So, where do we go from here? After the Internet of Things was effectively used as a way to crash various online stores and services, it leaves us with the question of how can we fix this gaping hole in our security that would allow this new technology to continue to exist without causing further risk? As mentioned last week, the most likely solutions are either in the private sector, through consumer choice and manufacturer investment, or through government action. What actions should individuals take? What is the government doing now? What might the government do in the future?

What is the private sector currently doing?

The private sector is not doing much at this time. While consumers could demand more secure smart devices, the focus of the demand for these devices tends to be towards their functioning.  In general, less sophisticated consumers buy smart devices for the sake of convenience, with security being a distant thought when compared to the more sophisticated consumers.  These smart devices, like any other internet-connected device, occasionally need security updates to remain resistant to online bugs (i.e., malware).  So, as the world becomes smarter, this technology will need to adapt and advance, accordingly, in order to mitigate the risks. Yet, without some motive to do so, it’s less likely that resistance to the botnet will emerge, and it may be due to the government’s intervention.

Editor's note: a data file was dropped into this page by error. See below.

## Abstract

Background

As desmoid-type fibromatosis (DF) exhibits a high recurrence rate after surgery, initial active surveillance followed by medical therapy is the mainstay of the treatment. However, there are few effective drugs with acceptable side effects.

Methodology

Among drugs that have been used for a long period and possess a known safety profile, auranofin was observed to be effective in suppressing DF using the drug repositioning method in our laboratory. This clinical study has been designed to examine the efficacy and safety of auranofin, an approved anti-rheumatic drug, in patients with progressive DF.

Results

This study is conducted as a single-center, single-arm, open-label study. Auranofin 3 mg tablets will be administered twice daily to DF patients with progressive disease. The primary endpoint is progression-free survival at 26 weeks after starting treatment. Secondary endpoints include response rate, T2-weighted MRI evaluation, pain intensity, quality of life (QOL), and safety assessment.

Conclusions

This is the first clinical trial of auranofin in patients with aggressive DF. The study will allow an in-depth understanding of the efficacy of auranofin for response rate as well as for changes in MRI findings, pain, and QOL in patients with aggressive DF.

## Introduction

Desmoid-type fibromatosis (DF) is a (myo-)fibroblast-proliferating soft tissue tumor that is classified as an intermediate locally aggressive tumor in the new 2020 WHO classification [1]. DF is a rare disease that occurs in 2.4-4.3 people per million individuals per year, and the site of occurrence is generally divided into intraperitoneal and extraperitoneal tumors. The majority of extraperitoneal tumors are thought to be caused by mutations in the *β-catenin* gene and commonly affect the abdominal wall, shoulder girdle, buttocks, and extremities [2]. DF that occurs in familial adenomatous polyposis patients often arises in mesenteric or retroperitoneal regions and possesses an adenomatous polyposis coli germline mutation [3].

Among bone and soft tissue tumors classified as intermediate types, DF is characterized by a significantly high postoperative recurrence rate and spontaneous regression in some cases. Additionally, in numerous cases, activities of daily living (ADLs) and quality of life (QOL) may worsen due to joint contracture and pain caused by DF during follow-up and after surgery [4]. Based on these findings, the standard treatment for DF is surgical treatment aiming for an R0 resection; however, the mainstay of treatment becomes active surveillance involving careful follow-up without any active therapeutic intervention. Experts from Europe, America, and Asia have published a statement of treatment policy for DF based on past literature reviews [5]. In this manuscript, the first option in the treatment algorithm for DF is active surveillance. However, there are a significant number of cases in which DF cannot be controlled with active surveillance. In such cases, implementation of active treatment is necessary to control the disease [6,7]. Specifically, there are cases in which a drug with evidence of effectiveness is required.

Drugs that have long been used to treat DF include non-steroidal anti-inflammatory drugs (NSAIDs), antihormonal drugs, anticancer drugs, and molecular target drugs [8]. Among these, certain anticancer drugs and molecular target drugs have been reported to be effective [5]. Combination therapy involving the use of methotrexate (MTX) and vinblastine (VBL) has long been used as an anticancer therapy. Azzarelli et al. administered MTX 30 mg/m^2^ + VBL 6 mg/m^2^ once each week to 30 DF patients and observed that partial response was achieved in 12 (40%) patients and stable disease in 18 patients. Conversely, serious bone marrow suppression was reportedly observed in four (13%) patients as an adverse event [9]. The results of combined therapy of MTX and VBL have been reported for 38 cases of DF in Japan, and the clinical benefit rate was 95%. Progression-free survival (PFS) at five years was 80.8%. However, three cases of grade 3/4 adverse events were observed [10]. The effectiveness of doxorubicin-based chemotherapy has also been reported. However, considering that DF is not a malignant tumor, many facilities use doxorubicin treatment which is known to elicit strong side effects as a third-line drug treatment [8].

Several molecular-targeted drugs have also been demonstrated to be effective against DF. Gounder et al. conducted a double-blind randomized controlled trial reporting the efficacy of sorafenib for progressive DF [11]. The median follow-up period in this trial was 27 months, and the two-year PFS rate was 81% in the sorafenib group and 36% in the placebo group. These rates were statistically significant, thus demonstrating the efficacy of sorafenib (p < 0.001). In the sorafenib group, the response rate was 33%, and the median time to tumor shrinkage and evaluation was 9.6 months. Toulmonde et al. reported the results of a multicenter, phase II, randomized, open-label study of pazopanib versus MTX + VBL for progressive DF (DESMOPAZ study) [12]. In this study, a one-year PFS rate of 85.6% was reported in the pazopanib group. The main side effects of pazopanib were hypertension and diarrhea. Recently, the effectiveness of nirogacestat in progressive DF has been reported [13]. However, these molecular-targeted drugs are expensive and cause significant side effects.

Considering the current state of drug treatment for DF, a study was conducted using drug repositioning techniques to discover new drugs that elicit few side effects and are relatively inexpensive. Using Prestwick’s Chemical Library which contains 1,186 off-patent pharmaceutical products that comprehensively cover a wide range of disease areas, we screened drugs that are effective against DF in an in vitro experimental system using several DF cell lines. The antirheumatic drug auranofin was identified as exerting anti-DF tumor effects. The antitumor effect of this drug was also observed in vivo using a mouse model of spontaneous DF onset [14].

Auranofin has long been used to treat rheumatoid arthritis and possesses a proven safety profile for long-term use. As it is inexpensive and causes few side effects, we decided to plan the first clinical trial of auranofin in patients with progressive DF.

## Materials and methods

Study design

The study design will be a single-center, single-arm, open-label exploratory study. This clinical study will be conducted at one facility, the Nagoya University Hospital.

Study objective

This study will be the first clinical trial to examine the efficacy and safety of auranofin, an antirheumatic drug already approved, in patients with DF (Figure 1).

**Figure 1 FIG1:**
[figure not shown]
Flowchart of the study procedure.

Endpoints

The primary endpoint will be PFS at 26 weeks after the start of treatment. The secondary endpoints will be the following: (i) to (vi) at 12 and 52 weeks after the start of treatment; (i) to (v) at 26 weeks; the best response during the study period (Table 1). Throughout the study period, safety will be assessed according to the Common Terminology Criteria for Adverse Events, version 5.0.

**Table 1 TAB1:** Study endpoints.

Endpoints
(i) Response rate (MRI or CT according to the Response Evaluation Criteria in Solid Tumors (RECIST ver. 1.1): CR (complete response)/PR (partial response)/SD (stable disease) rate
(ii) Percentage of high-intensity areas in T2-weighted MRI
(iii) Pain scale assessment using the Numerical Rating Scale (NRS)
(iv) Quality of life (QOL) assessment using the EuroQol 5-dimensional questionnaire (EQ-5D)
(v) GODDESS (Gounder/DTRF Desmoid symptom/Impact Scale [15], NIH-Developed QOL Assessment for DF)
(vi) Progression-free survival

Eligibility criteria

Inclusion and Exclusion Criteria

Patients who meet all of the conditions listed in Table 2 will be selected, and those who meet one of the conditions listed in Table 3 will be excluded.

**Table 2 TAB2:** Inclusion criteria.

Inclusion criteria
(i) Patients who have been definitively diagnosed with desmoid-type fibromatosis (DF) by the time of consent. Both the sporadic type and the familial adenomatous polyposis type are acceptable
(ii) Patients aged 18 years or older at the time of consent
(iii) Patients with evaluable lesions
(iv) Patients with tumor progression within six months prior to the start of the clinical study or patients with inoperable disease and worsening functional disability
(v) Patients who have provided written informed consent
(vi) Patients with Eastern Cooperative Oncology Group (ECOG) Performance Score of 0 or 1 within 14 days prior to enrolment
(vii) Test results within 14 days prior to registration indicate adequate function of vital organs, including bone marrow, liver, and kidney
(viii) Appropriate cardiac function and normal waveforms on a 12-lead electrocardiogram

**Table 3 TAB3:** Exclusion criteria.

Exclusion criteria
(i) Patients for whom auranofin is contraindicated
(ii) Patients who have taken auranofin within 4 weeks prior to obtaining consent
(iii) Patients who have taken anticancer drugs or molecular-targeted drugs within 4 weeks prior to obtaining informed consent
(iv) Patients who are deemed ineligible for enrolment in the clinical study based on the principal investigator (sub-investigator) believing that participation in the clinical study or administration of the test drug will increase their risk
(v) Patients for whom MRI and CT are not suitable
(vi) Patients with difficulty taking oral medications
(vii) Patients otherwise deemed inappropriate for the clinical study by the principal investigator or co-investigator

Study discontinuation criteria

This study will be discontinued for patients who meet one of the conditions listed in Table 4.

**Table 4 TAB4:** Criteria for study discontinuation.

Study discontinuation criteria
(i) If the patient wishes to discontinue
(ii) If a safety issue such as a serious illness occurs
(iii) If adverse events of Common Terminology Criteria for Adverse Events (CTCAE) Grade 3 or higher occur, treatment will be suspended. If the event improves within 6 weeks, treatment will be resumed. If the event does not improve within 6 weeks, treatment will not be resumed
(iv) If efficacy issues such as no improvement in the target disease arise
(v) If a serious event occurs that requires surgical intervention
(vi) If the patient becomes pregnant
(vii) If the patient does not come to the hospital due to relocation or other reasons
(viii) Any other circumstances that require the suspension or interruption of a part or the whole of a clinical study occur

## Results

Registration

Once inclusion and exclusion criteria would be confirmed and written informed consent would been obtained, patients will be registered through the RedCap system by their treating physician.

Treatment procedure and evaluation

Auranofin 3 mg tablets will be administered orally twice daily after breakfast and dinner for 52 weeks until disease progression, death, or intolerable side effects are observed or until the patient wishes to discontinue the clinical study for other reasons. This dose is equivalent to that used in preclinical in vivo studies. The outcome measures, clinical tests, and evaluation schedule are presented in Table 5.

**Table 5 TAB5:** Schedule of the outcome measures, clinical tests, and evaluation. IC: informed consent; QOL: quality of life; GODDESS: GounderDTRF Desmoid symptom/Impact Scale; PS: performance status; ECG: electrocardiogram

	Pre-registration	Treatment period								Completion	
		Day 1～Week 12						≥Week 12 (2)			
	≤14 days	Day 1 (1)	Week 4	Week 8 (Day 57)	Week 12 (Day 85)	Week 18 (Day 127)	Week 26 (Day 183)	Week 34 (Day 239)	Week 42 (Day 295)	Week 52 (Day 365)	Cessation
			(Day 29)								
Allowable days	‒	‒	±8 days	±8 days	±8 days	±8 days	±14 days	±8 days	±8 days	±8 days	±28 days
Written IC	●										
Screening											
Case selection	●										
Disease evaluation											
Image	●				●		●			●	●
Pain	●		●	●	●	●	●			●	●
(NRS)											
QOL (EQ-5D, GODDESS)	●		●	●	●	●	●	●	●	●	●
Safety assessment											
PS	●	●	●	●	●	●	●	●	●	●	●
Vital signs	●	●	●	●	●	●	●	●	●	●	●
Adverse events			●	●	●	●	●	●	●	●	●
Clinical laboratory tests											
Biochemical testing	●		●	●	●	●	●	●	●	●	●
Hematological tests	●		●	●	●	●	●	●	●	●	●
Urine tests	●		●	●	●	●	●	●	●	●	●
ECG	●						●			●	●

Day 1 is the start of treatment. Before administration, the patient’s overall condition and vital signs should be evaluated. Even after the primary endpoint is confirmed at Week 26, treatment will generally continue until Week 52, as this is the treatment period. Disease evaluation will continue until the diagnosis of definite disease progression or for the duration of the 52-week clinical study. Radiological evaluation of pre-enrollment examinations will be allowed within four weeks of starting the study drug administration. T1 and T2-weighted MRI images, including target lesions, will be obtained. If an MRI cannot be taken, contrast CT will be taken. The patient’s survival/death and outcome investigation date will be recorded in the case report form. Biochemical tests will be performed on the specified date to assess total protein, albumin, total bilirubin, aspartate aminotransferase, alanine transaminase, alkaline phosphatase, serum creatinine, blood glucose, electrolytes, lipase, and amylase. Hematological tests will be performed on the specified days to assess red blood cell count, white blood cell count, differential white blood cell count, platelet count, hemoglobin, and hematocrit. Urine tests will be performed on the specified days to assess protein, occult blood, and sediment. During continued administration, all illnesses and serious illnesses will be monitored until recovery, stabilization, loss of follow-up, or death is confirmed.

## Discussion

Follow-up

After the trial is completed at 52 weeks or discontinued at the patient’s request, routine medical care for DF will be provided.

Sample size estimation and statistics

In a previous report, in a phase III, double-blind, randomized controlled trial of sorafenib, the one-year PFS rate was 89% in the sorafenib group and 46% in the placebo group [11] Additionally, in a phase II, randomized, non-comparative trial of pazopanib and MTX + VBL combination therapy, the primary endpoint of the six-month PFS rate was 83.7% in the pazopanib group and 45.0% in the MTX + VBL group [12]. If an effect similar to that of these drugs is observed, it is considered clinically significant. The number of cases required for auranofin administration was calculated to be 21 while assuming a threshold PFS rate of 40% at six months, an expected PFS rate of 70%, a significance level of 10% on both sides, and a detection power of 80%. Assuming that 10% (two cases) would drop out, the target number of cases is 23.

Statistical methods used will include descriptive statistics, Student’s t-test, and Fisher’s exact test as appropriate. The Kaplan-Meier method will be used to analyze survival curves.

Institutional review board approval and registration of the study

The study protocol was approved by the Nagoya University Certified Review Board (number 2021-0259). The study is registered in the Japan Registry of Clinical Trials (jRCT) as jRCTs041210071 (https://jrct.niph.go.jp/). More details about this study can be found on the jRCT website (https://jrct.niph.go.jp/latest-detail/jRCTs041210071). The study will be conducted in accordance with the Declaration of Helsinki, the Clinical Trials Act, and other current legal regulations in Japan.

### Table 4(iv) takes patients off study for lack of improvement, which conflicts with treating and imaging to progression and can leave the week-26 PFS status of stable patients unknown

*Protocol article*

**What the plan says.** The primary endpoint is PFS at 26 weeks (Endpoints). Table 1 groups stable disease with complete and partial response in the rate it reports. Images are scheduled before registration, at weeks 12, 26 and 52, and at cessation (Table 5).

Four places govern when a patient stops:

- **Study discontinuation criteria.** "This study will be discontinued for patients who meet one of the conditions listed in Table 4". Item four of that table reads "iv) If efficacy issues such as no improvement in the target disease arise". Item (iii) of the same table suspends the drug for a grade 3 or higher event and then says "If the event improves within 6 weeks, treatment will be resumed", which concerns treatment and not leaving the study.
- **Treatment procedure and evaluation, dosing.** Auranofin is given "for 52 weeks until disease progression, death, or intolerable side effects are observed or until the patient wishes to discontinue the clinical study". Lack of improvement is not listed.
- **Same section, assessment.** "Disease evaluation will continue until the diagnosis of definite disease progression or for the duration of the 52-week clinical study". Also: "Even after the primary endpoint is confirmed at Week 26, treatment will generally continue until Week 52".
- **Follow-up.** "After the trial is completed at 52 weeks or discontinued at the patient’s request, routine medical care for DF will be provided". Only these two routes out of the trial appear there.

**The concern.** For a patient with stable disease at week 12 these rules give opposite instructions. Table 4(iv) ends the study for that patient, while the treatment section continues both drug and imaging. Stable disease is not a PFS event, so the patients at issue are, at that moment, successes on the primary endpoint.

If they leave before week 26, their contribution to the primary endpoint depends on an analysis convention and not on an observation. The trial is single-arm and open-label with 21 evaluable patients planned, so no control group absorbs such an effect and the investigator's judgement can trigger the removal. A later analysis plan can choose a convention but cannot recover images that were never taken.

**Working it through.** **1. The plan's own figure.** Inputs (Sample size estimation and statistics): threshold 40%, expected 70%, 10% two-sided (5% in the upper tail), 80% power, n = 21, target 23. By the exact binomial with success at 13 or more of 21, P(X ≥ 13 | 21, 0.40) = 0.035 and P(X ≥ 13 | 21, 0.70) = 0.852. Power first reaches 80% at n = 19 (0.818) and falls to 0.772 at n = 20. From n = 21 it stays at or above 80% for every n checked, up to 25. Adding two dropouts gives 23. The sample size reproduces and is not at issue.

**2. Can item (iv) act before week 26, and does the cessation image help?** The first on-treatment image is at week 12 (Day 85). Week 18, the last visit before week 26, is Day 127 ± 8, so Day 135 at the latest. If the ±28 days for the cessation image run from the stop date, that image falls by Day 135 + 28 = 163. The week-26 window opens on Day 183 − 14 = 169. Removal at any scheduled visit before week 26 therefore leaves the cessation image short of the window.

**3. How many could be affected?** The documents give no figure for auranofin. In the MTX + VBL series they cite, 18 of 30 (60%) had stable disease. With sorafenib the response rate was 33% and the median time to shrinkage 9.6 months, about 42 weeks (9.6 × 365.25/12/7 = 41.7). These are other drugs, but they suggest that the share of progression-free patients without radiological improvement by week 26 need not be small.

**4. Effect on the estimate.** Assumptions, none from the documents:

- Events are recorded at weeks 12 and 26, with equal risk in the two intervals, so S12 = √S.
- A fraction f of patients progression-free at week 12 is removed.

In recent years, we have all heard the expression before, but how does someone really “break the Internet?” Recently, an incident arose where a large network of electronic devices joined together resulting in a major interference with online businesses and services. Amazon, Netflix, and Yahoo, were hobbled temporarily due to various flaws in the Internet of Things. This flaw allowed individuals to create what’s known as a botnet, to launch a massive DDoS attack to effectively shut down services.  So, how would we prevent a similar incident from occurring? Should you be concerned about your smart devices? What about your websites and online services?